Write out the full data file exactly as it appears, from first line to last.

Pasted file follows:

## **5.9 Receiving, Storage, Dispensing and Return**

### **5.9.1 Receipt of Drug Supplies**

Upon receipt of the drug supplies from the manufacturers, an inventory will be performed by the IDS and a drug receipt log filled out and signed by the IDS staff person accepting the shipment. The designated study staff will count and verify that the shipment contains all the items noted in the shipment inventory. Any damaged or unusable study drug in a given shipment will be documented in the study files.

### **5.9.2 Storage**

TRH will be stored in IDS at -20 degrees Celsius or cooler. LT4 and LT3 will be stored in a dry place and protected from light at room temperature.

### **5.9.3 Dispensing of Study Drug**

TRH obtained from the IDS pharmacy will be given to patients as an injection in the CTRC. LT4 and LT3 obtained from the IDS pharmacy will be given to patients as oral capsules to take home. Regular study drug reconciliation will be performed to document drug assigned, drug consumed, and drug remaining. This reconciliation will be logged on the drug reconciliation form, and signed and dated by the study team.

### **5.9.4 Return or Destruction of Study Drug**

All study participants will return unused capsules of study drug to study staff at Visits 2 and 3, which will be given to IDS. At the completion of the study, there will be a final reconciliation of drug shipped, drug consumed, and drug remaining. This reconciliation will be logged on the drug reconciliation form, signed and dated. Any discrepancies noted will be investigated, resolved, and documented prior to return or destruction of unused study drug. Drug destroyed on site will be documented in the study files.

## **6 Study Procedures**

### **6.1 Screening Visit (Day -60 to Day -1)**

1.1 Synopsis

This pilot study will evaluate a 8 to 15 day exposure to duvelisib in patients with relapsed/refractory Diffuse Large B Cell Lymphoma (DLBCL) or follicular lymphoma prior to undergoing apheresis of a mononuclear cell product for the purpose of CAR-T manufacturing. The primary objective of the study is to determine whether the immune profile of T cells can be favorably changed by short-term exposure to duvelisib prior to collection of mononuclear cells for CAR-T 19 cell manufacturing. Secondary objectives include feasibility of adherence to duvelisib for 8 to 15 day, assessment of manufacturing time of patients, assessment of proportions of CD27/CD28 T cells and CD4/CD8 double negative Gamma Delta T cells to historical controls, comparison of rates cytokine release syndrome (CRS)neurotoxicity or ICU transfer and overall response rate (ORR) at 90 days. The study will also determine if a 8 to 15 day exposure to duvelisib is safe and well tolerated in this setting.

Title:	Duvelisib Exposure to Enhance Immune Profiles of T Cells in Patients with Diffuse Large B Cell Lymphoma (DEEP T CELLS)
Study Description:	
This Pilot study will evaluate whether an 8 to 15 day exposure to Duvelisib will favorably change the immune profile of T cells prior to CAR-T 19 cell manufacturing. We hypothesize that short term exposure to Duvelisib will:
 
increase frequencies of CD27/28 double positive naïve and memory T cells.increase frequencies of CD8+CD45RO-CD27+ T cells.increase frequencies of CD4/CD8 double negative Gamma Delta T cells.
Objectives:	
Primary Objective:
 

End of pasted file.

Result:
## **5.9 Receiving, Storage, Dispensing and Return**

### **5.9.1 Receipt of Drug Supplies**

Upon receipt of the drug supplies from the manufacturers, an inventory will be performed by the IDS and a drug receipt log filled out and signed by the IDS staff person accepting the shipment. The designated study staff will count and verify that the shipment contains all the items noted in the shipment inventory. Any damaged or unusable study drug in a given shipment will be documented in the study files.

### **5.9.2 Storage**

TRH will be stored in IDS at -20 degrees Celsius or cooler. LT4 and LT3 will be stored in a dry place and protected from light at room temperature.

### **5.9.3 Dispensing of Study Drug**

TRH obtained from the IDS pharmacy will be given to patients as an injection in the CTRC. LT4 and LT3 obtained from the IDS pharmacy will be given to patients as oral capsules to take home. Regular study drug reconciliation will be performed to document drug assigned, drug consumed, and drug remaining. This reconciliation will be logged on the drug reconciliation form, and signed and dated by the study team.

### **5.9.4 Return or Destruction of Study Drug**

All study participants will return unused capsules of study drug to study staff at Visits 2 and 3, which will be given to IDS. At the completion of the study, there will be a final reconciliation of drug shipped, drug consumed, and drug remaining. This reconciliation will be logged on the drug reconciliation form, signed and dated. Any discrepancies noted will be investigated, resolved, and documented prior to return or destruction of unused study drug. Drug destroyed on site will be documented in the study files.

## **6 Study Procedures**

### **6.1 Screening Visit (Day -60 to Day -1)**

1.1 Synopsis

This pilot study will evaluate a 8 to 15 day exposure to duvelisib in patients with relapsed/refractory Diffuse Large B Cell Lymphoma (DLBCL) or follicular lymphoma prior to undergoing apheresis of a mononuclear cell product for the purpose of CAR-T manufacturing. The primary objective of the study is to determine whether the immune profile of T cells can be favorably changed by short-term exposure to duvelisib prior to collection of mononuclear cells for CAR-T 19 cell manufacturing. Secondary objectives include feasibility of adherence to duvelisib for 8 to 15 day, assessment of manufacturing time of patients, assessment of proportions of CD27/CD28 T cells and CD4/CD8 double negative Gamma Delta T cells to historical controls, comparison of rates cytokine release syndrome (CRS)neurotoxicity or ICU transfer and overall response rate (ORR) at 90 days. The study will also determine if a 8 to 15 day exposure to duvelisib is safe and well tolerated in this setting.

Title:	Duvelisib Exposure to Enhance Immune Profiles of T Cells in Patients with Diffuse Large B Cell Lymphoma (DEEP T CELLS)
Study Description:	
This Pilot study will evaluate whether an 8 to 15 day exposure to Duvelisib will favorably change the immune profile of T cells prior to CAR-T 19 cell manufacturing. We hypothesize that short term exposure to Duvelisib will:
 
increase frequencies of CD27/28 double positive naïve and memory T cells.increase frequencies of CD8+CD45RO-CD27+ T cells.increase frequencies of CD4/CD8 double negative Gamma Delta T cells.
Objectives:	
Primary Objective:
 